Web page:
Here’s a function applied to another function:

The result is just another function!

In Haskell:
> import Control.Applicative
> let foo = fmap (+3) (+2)
> foo 10
15
In Elm:
> foo = (+)3 << (+)2
> foo 10
15

So functions are Functors too!

In Haskell:
instance Functor ((->) r) where
fmap f g = f . g
In Elm:
(>>) g f x = f (g x)
(<<) f g x = f (g x)

When you use fmap on a function, you’re just doing function composition!

Applicatives

Applicatives take it to the next level. With an applicative, our values are wrapped in a context, just like Functors:

But our functions are wrapped in a context too!

Yeah. Let that sink in. Applicatives don’t kid around. Control.Applicative defines <*>, which knows how to apply a function wrapped in a context to a value wrapped in a context:

i.e:

In Haskell:
Just (+3) <*> Just 2 == Just 5
In Elm:
Just ((+)3) |> applicative (Just 2) == Just 5
---
Elm doesn't have <*>. We can achieve the same result defining "applicative" as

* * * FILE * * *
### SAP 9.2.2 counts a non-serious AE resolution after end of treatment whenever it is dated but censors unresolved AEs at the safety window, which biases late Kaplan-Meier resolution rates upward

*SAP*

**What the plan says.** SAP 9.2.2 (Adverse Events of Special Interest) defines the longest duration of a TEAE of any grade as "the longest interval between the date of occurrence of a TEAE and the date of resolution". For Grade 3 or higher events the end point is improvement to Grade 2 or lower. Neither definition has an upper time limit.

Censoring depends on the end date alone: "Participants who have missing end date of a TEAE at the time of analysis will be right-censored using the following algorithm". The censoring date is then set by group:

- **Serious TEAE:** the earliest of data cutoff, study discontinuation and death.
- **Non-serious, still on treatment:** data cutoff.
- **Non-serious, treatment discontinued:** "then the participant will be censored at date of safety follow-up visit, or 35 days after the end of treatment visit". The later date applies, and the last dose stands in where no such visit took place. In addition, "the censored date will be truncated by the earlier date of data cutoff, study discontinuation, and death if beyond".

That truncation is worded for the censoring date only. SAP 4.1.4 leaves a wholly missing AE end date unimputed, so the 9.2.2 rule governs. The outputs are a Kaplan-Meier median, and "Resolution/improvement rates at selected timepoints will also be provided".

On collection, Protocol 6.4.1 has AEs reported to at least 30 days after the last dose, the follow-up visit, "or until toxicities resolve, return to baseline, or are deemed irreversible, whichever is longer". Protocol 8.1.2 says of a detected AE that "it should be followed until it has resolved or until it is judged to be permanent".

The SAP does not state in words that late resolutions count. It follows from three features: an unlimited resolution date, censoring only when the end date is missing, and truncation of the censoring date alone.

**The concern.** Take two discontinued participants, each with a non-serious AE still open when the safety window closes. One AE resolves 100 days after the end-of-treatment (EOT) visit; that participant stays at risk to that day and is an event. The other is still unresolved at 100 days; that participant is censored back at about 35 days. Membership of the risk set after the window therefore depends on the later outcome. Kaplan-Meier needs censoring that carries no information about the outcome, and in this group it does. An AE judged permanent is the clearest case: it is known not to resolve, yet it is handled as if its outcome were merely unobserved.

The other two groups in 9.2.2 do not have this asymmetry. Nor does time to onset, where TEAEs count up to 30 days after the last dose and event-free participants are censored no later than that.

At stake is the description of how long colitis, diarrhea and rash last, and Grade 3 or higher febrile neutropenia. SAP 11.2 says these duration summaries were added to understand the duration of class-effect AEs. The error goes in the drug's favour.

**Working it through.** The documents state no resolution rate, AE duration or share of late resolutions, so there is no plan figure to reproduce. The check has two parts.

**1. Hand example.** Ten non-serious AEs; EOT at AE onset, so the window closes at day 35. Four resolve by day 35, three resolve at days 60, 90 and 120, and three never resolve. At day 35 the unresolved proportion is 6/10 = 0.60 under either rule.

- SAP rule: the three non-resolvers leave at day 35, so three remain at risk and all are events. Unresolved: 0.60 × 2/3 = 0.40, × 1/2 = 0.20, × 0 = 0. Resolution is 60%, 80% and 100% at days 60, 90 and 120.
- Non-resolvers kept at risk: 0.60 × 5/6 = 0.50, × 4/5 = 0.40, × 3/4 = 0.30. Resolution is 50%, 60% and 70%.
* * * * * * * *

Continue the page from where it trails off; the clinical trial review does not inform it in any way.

> applicative maybeCallback maybeValue = \
case maybeCallback of \
Just callback -> case maybeValue of \
Just value -> Just (callback value) \
Nothing -> Nothing \
Nothing -> Nothing
or shortly as
> applicative = Maybe.map2 (|>)
type signature is
applicative : Maybe (a -> b) -> Maybe a -> Maybe b
while in Haskell
(<*>) :: f(a -> b) -> fa -> fb

Using <*> can lead to some interesting situations. For example:

In Haskell:
> [(*2), (+3)] <*> [1, 2, 3]
[2, 4, 6, 4, 5, 6]
In Elm:
> [(*)2, (+)3] |> applicativeList [1, 2, 3]
[2, 4, 6, 4, 5, 6]
---
In this case we need to build a new applicative for the list
> applicativeList l fl = \
List.concatMap (\f -> List.map (\i -> f i) l) fl

Here’s something you can do with Applicatives that you can’t do with Functors. How do you apply a function that takes two arguments to two wrapped values?

In Haskell:
> (+) <$> (Just 5)
Just (+5)
> Just (+5) <$> (Just 4)
ERROR ??? WHAT DOES THIS EVEN MEAN WHY IS THE FUNCTION WRAPPED IN A JUST
In Elm:
> Maybe.map (+) (Just 5)
Just ((+)5)
> Maybe.map (Just ((+)5)) (Just 4)
-- TYPE MISMATCH -----------------------------
The 1st argument to function `map` is causing a mismatch.
7|   Maybe.map (Just ((+)5)) (Just 4)
^^^^^^^^^^
Function `map` is expecting the 1st argument to be:
a -> Maybe (number -> number)
But it is:
Maybe (number -> number)